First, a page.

Incarceration of Portland’s Japanese Americans in WWII

Two children in camp c 1943 Minidoka concentration camp Idaho Two children in camp c. 1943 Minidoka concentration camp Idaho

What was the impact of President Roosevelt’s 1942 Executive Order 9066 on Portland Oregon’s Japanese-American community? The following presentation uses video interviews of camp internees, archived photographs, and historic documents to answer that question.

It was created by Kyle Stephens and Peter Gallagher in conjunction with the Oregon Nikkei Legacy Center. Their thoughtful curation of historic content guides the reader through the experience of Japanese-Americans incarcerated during the War and the government’s justification for doing so. Engaging questions and points for discussion are placed throughout the presentation.

The lesson features reaction to Executive Order 9066, temporary incarceration at Portland Assembly Center (built on the grounds of a former stockyard on the banks of the Columbia River), and the final destination for most of Portland’s Japanese-American community – the Minidoka War Relocation Center in Idaho.

Kyle and Peter were student in my social studies methods class at the University of Portland working on curriculum development for Portland’s Nikkei Legacy Center. Special thanks to the Densho Digital Archive for providing video and still images. 

Nikkei Classroom Presentation from Peter Gallagher

Image credit / Densho Encyclopedia: denshopd-i39-00044

The Power of Propaganda: A Student-Designed DBQ

white haired girl balletI assigned my preservice teachers at University of Portland the task of using Learnist to design a document based question that would eventually become part of a class-produced DBQ iBook collection. DBQ assignment here. More samples of student-designed DBQs here.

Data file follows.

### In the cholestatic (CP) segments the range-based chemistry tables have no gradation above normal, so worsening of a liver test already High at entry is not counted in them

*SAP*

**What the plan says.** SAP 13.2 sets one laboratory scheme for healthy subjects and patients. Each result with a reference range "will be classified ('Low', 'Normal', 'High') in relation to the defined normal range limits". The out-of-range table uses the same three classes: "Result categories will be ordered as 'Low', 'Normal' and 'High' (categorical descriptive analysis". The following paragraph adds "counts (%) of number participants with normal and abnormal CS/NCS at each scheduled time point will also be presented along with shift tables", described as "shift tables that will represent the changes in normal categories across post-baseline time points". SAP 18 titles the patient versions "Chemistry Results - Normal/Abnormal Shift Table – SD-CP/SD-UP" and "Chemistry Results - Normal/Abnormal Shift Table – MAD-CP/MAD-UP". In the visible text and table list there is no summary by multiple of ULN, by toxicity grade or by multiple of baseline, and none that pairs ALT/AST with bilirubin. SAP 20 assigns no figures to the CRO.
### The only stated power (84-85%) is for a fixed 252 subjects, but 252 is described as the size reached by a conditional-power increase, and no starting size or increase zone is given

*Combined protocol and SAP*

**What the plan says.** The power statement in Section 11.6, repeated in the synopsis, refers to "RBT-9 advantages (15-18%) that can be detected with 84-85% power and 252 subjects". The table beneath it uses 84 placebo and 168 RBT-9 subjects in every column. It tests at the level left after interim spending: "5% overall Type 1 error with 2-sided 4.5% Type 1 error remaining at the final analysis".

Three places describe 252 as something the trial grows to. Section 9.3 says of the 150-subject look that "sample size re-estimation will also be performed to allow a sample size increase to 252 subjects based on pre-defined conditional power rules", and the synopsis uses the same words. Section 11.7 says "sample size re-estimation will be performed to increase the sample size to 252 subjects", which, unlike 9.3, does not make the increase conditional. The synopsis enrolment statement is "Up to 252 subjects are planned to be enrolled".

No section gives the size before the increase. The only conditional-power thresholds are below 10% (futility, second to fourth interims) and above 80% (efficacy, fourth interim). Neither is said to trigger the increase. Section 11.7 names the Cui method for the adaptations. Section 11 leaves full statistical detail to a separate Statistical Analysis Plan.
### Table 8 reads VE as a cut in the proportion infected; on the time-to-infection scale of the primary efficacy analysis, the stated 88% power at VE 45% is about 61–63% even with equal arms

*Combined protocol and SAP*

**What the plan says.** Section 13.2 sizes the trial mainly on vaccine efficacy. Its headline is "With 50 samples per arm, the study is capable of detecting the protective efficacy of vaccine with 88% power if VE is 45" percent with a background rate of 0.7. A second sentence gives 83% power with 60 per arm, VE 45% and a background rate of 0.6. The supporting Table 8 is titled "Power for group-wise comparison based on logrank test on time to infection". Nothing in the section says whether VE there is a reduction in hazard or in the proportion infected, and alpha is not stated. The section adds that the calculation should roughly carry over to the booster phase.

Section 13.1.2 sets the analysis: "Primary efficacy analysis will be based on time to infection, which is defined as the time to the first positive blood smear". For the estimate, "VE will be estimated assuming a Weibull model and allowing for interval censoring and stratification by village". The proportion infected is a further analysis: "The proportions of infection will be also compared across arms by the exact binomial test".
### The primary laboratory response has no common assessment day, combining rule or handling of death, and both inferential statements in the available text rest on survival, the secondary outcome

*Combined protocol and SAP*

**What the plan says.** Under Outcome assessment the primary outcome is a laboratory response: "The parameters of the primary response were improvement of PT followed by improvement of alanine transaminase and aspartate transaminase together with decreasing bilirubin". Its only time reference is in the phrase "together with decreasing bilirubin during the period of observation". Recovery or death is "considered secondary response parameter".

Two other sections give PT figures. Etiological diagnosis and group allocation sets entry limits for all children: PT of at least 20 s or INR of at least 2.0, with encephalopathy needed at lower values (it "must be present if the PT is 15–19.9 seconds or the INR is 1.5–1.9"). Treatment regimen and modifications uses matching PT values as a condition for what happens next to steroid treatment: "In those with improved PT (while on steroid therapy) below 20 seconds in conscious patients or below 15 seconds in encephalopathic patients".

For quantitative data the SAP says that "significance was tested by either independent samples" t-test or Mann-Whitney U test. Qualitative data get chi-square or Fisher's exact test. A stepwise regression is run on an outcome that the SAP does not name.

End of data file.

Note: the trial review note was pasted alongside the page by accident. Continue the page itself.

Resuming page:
I’ve asked them to reflect on the assignment and invited them to guest post on my blog. Here is The Power of Propaganda designed by Kyle Stephens.

You can find Kyle’s posts on our class blog.

See Kyle’s chapter in our class-designed iBook – free at iTunes.

Kyle Stephens reflects on what he learned from the experience:

I wanted to somehow link the idea of propaganda to today’s society and challenge the students to think about how propaganda may be used today.

When I started my DBQ project I wanted to show how propaganda was used throughout history and see how propaganda evolved throughout the years. However, I decided to focus my attention at WWII and the Cold War Era. I was able to find some great documents showing the propaganda used during that time. I wanted to somehow link the idea of propaganda to today’s society and challenge the students to think about how propaganda may be used today. However, I didn’t come up with a great way to do that without making the project much larger in scope. I think I should have focused my attention to either WWII or the Cold War exclusively. I think I would have been able to dive in deeper with one of them, rather than trying to span over a long time and different conflicts. However, this DBQ could be used to try to connect the two events and show how propaganda played a part in both of these.

Image credit
The White-Haired Girl: Chinese film poster (1950)
British Library
 

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